June has been declared “Pride Month,” when a lifestyle condemned by God is celebrated by many Western nations as evidenced by the rainbow banners and signs declaring that “hate has no home here.” In such light, Christians are called “haters” and “homophobes.” The laws of Western nations, the shrill messages from the broadcasters and the suppressive powers of social media align to mute and even outlaw the message of Christ.
Is the Church losing the battle? Will the Word be eclipsed in the West? While it may be that the Church could be doing more in this struggle, the outcome is sure: the Lamb and his Church wins.
There are diverse approaches to interpreting Revelation, particularly the many details in chapter 17, but the primary message of the chapter is clear: worldly governments in their splendour and power oppress and persecute us, but they will never conquer Jesus and his Church.
Late in the first century A.D., when John was granted his revelation, it was Rome who seemed to be conquering the Church. How could those believers, widely scattered and with many poor, survive against the organization, power, and majesty of the Roman empire?
In Revelation 17, an angel of God shows John what majestic and powerful Rome looks like to God, and what her end would be. In his vision, he sees a woman riding a beast. The woman is alluring and wealthy, “arrayed in purple and scarlet, and adorned with jewels and pearls” (v4). She is tremendously influential, having dominion over all the kings of the earth (v18). Her mount is a powerful beast with many heads and many horns (v3). And this frightening duo are fierce persecutors of the Church, with the woman being “drunk with the blood of the saints” (v6).
There is suffering for the Church in this chapter. There is even martyrdom for the name of Jesus. But defeat? Never.
God reveals the reality of this powerful pair. The woman is influential, but she is the “Great Prostitute” and the “mother of prostitutes” (v1, 5). The beast is powerful, but its time is limited and almost over, since five of its seven kings have already fallen and the last set of kings will reign for only an hour (v10-12). Soon the beast will turn on the woman and destroy her (v16).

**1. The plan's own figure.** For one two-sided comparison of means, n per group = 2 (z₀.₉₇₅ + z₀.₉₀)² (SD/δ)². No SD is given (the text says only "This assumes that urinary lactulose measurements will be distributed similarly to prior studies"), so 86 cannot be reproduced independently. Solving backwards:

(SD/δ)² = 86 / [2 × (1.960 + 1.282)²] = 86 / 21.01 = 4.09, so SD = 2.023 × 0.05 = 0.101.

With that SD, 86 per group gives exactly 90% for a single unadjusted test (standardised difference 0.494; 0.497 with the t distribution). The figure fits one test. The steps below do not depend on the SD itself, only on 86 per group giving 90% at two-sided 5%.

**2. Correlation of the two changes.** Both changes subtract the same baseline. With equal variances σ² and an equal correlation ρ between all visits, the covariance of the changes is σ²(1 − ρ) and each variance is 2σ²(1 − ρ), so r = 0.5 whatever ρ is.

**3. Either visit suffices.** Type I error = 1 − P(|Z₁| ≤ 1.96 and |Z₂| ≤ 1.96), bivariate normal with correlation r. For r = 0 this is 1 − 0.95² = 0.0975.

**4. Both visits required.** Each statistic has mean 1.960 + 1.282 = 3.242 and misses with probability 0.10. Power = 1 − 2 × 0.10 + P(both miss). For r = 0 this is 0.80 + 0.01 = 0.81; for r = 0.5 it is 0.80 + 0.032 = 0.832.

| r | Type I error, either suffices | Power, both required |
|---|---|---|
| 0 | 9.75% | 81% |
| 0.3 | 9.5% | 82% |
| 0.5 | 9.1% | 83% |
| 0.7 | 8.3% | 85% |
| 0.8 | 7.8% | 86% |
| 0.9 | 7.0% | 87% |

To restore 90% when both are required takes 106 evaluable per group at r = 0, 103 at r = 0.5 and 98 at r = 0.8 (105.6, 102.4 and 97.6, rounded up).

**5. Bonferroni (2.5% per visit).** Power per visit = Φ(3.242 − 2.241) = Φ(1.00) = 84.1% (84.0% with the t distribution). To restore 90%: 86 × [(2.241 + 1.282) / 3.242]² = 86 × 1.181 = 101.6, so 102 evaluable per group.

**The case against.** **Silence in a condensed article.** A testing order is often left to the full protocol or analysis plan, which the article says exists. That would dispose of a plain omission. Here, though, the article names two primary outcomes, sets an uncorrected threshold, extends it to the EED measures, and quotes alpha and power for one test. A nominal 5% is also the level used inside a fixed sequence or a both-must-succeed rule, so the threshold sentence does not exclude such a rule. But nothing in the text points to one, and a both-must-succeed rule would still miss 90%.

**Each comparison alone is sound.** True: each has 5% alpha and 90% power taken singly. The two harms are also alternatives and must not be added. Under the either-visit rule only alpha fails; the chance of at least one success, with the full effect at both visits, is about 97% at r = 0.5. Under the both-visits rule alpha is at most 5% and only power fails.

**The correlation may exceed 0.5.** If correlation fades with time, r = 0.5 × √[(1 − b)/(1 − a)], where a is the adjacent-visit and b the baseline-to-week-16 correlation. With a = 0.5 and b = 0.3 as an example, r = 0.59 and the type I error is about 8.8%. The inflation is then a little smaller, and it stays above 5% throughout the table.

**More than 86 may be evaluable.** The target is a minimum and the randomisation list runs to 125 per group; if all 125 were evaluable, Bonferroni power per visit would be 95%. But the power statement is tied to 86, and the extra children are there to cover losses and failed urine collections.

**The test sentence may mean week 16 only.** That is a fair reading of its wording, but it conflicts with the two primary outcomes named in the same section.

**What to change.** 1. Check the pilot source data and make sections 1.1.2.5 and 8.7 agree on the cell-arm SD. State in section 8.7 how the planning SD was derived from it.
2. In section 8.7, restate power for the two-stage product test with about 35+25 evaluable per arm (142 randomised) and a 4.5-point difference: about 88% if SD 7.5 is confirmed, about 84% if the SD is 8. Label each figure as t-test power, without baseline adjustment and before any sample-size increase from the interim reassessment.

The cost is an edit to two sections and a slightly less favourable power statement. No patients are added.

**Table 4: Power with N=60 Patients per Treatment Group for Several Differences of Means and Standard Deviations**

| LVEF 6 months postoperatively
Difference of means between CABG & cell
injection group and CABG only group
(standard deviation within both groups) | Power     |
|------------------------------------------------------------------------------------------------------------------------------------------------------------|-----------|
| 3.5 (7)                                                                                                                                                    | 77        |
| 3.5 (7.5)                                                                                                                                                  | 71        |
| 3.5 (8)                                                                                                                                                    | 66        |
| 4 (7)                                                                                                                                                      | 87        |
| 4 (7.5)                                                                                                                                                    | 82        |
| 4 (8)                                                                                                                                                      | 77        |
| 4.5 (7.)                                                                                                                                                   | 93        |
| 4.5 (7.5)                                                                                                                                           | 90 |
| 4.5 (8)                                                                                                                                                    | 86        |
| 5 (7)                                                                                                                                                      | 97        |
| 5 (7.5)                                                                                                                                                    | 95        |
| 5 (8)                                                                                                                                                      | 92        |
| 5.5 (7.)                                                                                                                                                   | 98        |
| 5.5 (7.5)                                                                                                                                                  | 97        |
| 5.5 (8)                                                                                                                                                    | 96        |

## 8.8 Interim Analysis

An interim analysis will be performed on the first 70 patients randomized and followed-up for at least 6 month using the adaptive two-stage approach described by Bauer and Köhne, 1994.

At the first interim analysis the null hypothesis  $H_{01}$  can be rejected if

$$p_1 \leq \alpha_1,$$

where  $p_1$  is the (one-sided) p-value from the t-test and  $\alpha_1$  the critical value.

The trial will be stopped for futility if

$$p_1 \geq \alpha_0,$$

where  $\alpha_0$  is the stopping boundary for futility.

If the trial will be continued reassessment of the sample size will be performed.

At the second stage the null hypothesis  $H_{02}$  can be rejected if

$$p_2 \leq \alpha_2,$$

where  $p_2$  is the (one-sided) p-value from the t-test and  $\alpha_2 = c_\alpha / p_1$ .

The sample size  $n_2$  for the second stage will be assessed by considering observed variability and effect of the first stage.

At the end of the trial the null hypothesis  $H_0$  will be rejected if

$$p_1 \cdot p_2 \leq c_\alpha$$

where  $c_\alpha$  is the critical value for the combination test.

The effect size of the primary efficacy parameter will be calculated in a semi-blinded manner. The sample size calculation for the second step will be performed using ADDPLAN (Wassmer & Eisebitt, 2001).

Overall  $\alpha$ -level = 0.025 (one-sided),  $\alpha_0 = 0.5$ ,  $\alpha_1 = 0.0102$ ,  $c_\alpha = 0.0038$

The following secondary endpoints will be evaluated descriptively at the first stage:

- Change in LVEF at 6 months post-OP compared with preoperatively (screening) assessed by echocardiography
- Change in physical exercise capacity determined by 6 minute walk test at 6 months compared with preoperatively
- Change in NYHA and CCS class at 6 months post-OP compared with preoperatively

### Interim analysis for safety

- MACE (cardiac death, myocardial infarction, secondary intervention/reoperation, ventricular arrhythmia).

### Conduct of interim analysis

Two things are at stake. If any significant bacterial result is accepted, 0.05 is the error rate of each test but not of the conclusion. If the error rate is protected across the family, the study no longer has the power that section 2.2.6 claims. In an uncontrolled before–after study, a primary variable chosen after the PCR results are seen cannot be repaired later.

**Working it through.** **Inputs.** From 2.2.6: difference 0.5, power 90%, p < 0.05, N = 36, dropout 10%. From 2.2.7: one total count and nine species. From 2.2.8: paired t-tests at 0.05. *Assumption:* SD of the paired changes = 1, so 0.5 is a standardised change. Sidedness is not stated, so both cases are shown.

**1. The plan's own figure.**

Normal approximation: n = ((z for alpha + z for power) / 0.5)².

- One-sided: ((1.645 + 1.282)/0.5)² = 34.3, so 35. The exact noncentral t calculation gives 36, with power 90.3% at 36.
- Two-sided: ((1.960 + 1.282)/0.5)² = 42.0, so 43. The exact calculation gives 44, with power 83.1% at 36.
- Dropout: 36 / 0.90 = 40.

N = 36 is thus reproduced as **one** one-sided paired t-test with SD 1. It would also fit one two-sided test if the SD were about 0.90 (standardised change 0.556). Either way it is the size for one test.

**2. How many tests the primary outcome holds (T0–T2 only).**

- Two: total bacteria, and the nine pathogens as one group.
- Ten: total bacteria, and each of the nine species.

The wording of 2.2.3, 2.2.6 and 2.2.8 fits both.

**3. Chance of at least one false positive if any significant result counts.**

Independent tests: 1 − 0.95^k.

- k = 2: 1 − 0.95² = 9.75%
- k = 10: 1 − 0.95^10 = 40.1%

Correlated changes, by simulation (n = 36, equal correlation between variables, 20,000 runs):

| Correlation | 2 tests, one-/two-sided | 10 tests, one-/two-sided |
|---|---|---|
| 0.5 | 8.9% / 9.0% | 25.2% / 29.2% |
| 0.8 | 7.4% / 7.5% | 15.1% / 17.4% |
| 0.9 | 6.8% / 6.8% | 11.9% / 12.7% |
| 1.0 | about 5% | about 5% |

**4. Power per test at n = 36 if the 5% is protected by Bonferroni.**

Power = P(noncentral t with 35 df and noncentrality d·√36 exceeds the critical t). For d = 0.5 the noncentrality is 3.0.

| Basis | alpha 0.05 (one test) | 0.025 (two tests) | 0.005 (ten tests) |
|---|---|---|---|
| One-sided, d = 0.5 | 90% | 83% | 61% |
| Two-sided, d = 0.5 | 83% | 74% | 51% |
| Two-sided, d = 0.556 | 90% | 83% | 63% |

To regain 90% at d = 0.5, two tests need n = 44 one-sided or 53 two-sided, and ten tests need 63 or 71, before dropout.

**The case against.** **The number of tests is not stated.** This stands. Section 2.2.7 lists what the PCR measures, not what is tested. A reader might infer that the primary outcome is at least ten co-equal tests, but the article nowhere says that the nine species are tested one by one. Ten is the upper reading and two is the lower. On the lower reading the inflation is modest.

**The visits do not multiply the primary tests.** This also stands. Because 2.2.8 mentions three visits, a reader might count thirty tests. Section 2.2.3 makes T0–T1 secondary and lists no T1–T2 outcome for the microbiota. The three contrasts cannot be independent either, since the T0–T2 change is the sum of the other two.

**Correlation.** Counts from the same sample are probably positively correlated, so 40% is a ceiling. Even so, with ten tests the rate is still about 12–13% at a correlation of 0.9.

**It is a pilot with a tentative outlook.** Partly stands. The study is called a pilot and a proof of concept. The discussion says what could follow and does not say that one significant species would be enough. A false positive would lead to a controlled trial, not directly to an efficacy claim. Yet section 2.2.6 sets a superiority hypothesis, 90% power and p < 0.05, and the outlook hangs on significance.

That’s the end of the woman. What about the beast itself? John in his vision sees the fearsome beast attacking a … lamb. A ravenous fury attacking an image of helplessness. But this is THE Lamb, the Lord of lords and King of kings (v14), along with his people. And the Lamb will conquer the beast.
Rome is no more, but the Church is all over the world: the Lamb conquered Rome. The Lamb will indeed conquer the “post-Christian” West. Every knee will bow and every tongue confess that Jesus Christ is Lord. But until then, let us stand fast, resist the temptations of the world and the fear of its might, and show ourselves as those who are “called and chosen and faithful.” (v14).
Father, you know the fearsome powers arrayed against us. You know what the days ahead will hold for the church in Canada and the West. Strengthen our faith, that we will trust you come what may. Strengthen our courage, that we may continue to speak about your gospel, your goodness and your ultimate justice. Preserve your Church, and may she be a beacon of transcendent hope and dauntless faith because of her glorious King. In the name of the all-conquering Lamb, we pray. Amen!